NAQ on me and public library research

A little followup to yesterday’s post–and if you didn’t already guess, “NAQ” is what a great many FAQ’s should really be called–that is, Never-Asked Questions.

IMLS has released the 2011 public library figures. Wouldn’t your work be more popular if you updated it?

To IMLS’ considerable credit (and I have only good things to say about IMLS and NCES), it put up its survey figures when they were available–not when it had its commentary ready. $4 to $1…is based on the 2011 IMLS data, the most recent available (and makes comparisons to 2009 in some areas).

Do you blame anybody for the lack of public library attention and sales?

Other than myself? No. I admittedly hoped for word-of-mouth publicity, since there’s not a lot I could do directly without spending substantial sums of money, but that clearly didn’t happen. Nor is there any good reason it should have.

Why were you doing public library research anyway?

First, because my heart is in public libraries (although, unlike my wife the librarian, I’ve never worked in one). I thought and hoped that an analysis making it fairly easy to show that public libraries are enormously good values even if you only count the easily countable, and that better-supported libraries offer even more value to their communities, would be valuable to librarians and consultant–and maybe to Friends, to help get better support for libraries.

Second (the selfish reason), because I hoped to get enough feedback and ongoing support that I could do some deeper number-crunching, including longitudinal research (time series), of aspects of countable public library performance that might be worth knowing about. I have a bias toward treating small public libraries as seriously as large ones, and I think that bias would be useful. (In case you weren’t aware: in 2011, three-quarters of America’s public library systems served fewer than 23,000 people, and more than half served fewer than 9,000. Most public libraries are small libraries.)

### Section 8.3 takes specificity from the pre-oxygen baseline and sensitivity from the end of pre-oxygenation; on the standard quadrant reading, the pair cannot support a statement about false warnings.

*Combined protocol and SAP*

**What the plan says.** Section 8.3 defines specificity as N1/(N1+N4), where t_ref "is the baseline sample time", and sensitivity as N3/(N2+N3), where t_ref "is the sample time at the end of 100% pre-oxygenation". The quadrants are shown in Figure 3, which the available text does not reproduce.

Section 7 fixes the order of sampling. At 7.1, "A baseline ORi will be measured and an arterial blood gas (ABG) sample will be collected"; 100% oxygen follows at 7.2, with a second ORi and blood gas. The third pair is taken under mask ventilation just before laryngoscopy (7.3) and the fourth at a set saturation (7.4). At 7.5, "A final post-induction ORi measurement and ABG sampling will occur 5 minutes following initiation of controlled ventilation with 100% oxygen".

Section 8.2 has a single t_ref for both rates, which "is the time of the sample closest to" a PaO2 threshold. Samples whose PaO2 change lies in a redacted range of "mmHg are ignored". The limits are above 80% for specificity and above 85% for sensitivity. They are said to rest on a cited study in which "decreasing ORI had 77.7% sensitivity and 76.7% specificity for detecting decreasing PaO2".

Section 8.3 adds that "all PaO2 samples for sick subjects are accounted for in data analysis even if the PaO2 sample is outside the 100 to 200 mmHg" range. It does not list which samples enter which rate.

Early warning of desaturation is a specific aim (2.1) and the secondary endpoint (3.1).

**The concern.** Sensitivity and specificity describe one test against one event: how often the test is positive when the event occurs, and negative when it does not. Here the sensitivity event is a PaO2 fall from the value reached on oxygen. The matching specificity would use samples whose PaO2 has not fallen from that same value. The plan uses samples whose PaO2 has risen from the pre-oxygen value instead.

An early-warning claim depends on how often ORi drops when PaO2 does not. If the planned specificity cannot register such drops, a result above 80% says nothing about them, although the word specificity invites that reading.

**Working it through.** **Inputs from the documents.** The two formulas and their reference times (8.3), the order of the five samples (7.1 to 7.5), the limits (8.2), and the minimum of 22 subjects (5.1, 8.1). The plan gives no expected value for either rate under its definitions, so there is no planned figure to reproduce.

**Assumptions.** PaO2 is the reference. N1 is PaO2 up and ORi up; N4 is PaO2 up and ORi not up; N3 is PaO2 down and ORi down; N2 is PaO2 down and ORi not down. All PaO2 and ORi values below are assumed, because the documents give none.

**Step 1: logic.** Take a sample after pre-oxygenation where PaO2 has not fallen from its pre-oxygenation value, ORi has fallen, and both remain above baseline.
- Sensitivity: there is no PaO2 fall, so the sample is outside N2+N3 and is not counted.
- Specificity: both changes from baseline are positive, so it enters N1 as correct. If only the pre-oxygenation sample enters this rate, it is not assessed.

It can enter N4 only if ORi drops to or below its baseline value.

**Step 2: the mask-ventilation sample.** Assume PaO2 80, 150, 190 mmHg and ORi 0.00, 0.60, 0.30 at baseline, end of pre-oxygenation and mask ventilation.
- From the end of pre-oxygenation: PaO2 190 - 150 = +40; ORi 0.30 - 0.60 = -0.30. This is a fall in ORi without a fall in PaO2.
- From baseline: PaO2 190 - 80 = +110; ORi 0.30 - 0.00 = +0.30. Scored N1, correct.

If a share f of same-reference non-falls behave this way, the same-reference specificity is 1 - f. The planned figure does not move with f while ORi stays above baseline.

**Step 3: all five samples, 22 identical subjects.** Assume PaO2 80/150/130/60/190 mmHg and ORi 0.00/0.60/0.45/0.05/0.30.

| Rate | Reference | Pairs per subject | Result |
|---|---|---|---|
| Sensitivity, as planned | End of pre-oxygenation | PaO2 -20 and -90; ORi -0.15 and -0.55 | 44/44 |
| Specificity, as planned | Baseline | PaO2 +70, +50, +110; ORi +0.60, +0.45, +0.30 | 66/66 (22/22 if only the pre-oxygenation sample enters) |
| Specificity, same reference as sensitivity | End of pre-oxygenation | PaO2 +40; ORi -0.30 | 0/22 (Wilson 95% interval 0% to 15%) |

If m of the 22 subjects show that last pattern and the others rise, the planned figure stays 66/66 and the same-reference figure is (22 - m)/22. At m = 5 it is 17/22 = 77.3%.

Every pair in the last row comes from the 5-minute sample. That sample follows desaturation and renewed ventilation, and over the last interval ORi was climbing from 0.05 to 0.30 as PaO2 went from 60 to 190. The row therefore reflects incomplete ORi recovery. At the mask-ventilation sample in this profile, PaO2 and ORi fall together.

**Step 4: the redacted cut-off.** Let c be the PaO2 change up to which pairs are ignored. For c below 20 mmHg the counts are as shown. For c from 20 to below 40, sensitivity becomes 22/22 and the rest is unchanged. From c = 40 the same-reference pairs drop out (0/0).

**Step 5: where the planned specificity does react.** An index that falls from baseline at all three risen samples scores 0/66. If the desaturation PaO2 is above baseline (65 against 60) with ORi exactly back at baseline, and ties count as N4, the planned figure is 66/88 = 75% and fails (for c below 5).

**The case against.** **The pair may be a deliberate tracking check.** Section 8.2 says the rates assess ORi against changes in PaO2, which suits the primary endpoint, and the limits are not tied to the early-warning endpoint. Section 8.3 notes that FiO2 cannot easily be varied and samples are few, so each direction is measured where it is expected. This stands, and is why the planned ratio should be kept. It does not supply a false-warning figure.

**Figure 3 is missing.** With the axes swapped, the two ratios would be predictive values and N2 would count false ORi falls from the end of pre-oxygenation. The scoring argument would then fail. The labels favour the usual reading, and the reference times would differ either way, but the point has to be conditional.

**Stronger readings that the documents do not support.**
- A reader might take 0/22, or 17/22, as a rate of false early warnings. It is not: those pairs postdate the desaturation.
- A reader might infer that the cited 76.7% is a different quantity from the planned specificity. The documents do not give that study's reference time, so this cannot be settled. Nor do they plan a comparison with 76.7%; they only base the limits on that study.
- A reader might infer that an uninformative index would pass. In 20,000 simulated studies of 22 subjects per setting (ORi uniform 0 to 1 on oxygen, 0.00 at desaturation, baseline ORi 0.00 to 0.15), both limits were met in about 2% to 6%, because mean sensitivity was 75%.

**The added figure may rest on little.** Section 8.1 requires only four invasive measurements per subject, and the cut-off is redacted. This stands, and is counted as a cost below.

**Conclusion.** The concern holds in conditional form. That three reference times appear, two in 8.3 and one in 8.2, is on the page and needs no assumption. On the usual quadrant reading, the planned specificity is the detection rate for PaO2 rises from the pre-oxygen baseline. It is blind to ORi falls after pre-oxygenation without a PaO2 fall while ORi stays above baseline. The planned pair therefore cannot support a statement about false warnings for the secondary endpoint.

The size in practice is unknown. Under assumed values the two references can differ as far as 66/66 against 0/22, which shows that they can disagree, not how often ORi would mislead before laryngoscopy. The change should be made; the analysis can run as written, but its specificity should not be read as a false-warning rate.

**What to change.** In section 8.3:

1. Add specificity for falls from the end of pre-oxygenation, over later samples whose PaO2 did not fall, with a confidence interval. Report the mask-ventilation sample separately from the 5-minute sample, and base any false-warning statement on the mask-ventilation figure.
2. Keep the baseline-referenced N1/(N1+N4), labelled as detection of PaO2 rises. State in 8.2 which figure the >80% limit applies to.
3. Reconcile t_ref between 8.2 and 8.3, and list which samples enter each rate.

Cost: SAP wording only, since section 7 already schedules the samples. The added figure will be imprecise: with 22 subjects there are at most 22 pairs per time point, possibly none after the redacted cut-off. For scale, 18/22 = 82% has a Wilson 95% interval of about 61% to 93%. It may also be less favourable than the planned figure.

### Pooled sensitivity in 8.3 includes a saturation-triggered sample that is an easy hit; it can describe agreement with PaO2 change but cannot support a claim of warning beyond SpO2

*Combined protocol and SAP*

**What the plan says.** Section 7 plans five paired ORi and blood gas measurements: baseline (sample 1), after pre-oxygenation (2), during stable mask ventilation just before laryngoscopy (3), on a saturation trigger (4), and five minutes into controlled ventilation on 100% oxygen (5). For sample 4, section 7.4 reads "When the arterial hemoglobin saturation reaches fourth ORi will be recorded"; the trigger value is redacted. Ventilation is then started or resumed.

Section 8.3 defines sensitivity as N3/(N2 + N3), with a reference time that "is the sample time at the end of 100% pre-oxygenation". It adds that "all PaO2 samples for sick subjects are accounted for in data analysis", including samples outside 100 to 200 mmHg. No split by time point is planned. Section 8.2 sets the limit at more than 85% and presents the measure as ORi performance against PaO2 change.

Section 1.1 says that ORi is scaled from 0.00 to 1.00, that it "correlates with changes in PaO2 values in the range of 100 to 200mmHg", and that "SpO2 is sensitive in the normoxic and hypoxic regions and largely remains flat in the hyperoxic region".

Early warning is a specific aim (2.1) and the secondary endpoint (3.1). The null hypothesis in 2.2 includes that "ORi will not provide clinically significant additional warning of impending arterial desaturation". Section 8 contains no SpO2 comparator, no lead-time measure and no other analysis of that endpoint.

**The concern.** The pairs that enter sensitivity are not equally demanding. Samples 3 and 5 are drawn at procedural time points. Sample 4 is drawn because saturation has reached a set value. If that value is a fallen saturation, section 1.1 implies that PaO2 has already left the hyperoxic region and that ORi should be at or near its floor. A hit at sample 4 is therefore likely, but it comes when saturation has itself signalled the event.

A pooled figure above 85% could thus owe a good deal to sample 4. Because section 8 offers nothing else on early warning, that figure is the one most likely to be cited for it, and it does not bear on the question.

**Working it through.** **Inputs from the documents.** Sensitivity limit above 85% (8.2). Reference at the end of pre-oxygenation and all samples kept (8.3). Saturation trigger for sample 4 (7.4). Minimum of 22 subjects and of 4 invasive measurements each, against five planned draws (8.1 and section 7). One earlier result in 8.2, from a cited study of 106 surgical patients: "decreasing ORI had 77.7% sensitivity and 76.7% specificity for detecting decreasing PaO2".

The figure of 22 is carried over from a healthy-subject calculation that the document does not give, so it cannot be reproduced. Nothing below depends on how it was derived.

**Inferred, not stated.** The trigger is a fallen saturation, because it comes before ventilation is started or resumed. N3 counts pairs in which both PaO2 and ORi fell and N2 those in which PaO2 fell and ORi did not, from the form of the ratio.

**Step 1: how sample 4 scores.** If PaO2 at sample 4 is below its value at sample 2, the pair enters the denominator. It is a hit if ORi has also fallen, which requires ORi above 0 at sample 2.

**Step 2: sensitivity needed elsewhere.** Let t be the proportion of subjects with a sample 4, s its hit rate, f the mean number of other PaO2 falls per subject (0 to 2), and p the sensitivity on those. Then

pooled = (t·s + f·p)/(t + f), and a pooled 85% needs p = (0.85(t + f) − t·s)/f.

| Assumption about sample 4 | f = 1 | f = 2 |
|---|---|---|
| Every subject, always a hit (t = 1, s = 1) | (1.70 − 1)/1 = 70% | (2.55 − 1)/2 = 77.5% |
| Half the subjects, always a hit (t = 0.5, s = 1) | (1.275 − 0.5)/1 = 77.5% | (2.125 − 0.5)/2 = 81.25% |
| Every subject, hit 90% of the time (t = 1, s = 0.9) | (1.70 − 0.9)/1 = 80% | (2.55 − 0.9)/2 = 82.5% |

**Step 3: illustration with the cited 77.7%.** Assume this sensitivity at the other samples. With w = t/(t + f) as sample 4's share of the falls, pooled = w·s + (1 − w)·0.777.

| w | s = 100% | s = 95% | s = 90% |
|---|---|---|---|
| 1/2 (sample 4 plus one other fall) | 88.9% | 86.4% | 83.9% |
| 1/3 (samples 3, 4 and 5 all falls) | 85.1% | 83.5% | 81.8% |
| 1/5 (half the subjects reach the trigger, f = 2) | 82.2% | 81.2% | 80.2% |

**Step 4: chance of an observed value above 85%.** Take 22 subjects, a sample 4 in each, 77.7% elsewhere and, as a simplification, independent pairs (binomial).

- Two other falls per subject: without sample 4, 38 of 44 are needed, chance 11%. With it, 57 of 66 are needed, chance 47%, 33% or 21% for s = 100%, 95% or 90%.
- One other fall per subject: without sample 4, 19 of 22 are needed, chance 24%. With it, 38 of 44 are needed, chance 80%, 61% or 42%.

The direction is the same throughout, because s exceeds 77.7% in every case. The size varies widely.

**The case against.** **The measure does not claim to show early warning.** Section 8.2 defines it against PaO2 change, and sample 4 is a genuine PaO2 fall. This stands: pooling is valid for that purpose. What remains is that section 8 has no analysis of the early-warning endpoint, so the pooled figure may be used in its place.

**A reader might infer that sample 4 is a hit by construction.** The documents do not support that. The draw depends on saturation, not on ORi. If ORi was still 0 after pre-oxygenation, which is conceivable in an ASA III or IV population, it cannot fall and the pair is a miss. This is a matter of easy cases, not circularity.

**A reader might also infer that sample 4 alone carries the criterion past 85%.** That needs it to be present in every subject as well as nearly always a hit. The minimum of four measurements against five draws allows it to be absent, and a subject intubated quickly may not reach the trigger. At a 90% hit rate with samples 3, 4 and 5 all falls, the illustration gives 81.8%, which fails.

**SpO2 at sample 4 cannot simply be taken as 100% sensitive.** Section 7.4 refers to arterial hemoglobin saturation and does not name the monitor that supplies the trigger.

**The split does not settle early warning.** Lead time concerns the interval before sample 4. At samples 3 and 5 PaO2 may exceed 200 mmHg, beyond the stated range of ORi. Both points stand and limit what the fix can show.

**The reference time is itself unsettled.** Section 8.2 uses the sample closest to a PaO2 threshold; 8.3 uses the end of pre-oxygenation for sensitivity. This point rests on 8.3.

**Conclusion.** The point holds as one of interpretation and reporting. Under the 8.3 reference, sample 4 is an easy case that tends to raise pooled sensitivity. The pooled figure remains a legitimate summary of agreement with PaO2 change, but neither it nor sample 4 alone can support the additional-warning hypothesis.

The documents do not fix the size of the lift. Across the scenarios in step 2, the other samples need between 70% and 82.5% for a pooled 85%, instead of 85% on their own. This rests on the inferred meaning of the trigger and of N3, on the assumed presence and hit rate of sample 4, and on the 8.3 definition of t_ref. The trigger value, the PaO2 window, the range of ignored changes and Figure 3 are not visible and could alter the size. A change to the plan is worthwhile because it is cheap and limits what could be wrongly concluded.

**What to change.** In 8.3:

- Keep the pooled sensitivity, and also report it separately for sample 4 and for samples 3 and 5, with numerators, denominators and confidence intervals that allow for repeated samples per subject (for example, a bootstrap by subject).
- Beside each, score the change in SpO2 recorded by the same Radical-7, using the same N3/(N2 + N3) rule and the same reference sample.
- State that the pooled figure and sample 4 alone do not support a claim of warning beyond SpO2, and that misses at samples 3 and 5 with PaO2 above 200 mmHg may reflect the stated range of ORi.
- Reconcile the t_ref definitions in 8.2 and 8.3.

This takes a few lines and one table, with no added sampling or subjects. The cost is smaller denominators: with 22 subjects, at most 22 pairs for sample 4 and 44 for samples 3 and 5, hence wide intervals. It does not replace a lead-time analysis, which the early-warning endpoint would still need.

So why not keep doing it anyway?

First and foremost, because if only four librarians, libraries or others were willing to buy the 2011 book, I’m not reaching anybody with this stuff–and particularly not the smaller libraries. There’s not much point in doing it if it’s of no use. That may be the most important reason.

Second, because while it can be fun, it’s not enough fun to make large efforts reasonable with no income at all. If I had 1,000 fans kicking in $100 (just to be silly), or more plausibly 100 supporters kicking in $50 per year, I’d be inclined to ask them what they thought was worth doing…and pay a lot of attention to those wishes. If half or one-third of those supporters were public library people, I’d probably keep doing some of this, possibly even making it available for free. But I don’t see that happening: an Indiegogo drive was absurdly unsuccessful (and even then, several times as many people were willing to commit money as turned out to be ready to buy the book); my Cites & Insights sponsorship drive is stalled in neutral, having crept forward only 3% of the way toward a plausible goal.

Why don’t you line up a sponsor or grant support?

I did a little looking into grant possibilities. I have no institutional affiliation. Next question? (I could go into more detail, but that’s probably enough.)

Sponsorship would be a great idea. Dunno how that would happen, though–especially since I’m neither an extrovert nor an entrepreneur.

What next?

On the academic library side, I did find a way to make some pointed research both much more widely distributed and worth my time to do.

In general…well, I’m still doing C&I (for now at least), and there are always future possibilities…

Bitter or discouraged?

Bitter, no. Nobody promised they would buy this stuff. Nobody recruited me to do it.

Discouraged–well, obviously, when it comes to this sort of public library research.

Mostly a little disappointed.

Meanwhile, on to the supplementary research on aspects of academic libraries that may interest some librarians, in addition to the core research that’s already done and will appear in late spring. And, to be sure, to reading, TV, polishing the essays for the next C&I, hiking, chores, all that other retirement leisure stuff…

 

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